What drew you to the rubber industry, and what has made your career in the industry rewarding?
Joining the rubber industry was a happy accident for me. I wanted a position that allowed me to research and work in a lab. I found that in the Materials and Processing Engineering group at Lord Corp. Industry veterans would tell me "Rubber gets into your blood." Nine years later, I still believe it. The two things that keep me loving my career: the people in the industry and the opportunity to always learn something new. The rubber industry is a supportive community filled with individuals who want to help solve challenges, push the boundaries of research and help each other develop. Every day I learn something new.
What do you consider to be your greatest achievement?
In 2019, I ran the Pittsburgh Marathon for St. Jude Children's Research Hospital. It was 16 weeks of pushing through pain, early morning weekend runs, and my brain telling me I couldn't go any farther. Running for St. Jude was a chance to support an amazing cause and made crossing the finish line that much more impactful.
What do you count as your biggest failure and what has it taught you?
Not long after starting in the rubber industry I found the importance of learning through trying, struggling and asking for help. I was milling a stiff silicone batch when it crumbled. I tried for over an hour to get the batch to come back together. At that point, I asked for help. I started with a fresh batch and my mentor taught me to slowly increase shear to freshen the batch without crumbling. It is good to experiment to try new things but also not be afraid to ask questions or for help.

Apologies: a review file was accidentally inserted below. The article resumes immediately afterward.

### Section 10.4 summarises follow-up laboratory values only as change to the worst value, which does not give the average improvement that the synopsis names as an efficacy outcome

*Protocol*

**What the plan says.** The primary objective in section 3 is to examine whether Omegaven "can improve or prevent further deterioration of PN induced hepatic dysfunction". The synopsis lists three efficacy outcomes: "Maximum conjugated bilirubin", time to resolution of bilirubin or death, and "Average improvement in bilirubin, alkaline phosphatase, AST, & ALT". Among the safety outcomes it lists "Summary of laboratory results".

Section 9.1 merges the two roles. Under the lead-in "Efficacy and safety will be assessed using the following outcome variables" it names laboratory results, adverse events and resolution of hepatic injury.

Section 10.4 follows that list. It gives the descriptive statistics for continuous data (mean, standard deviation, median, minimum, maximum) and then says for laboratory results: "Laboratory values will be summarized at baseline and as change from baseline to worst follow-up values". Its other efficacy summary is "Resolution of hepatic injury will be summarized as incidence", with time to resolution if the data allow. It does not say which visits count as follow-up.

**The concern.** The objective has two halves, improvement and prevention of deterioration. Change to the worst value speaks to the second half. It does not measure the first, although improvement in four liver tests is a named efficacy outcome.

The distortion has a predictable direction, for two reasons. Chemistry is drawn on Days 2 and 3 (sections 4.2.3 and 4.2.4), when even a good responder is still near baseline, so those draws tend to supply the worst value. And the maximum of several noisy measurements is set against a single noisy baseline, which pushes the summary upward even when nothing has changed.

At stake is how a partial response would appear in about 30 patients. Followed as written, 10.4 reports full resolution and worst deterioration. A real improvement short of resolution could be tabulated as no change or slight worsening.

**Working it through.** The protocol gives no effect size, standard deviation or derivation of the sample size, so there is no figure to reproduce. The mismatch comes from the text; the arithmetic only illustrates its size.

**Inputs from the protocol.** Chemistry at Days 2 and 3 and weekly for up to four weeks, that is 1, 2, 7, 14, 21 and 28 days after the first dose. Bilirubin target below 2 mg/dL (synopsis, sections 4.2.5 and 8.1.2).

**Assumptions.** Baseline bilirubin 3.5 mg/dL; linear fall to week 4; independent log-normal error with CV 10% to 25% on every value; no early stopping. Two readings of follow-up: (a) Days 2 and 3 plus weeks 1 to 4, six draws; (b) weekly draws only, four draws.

Who or what inspires you?
Challenges, personal and professional. They can come in all forms: a person overcoming adversities, a team collaborating to meet a deadline or being told I can't do something.
Who were your career mentors, and what role did they play?
I have had several mentors (official and unofficial) and others who have helped with my personal and professional career growth. Jim Halladay has been mentoring me since I joined the rubber industry in 2011. Focusing on rubber formulation, it started with readings, long Q&A sessions and hands-on lab training then transitioned into deep, technical discussions. Frank Krakowski was an unofficial mentor I sought out routinely for his expertise in rubber formulations. Pat Sheridan, Becky Williams, Haris Halilovic and Conor Marr have been mentors who share their knowledge on business and leadership. I also appreciate the time other great leaders in the industry like Ernie Pouttu, Keith Thomas and many others take to share their experiences.
What is the best advice you have ever received?
Always keep asking questions and always keep trying.
If you were CEO of a company what would you do first?
I would meet as many people as possible. People are what make a company. Each person has an important role in the success of the company, their colleagues and themselves.
What would you tell someone considering a career in the rubber industry?
The rubber industry is a great community. It offers opportunities to expand technical and business expertise, develop careers in all areas of the industry, and provide for personal growth. All of that is surrounded by a community filled with hard-working, talented, and fun individuals.
In your opinion, what needs to be done to encourage females to pursue STEM-related careers?
Give examples to follow by celebrating the accomplishments of women in STEM, provide mentoring opportunities and encourage participating in exciting, hands-on STEM programs.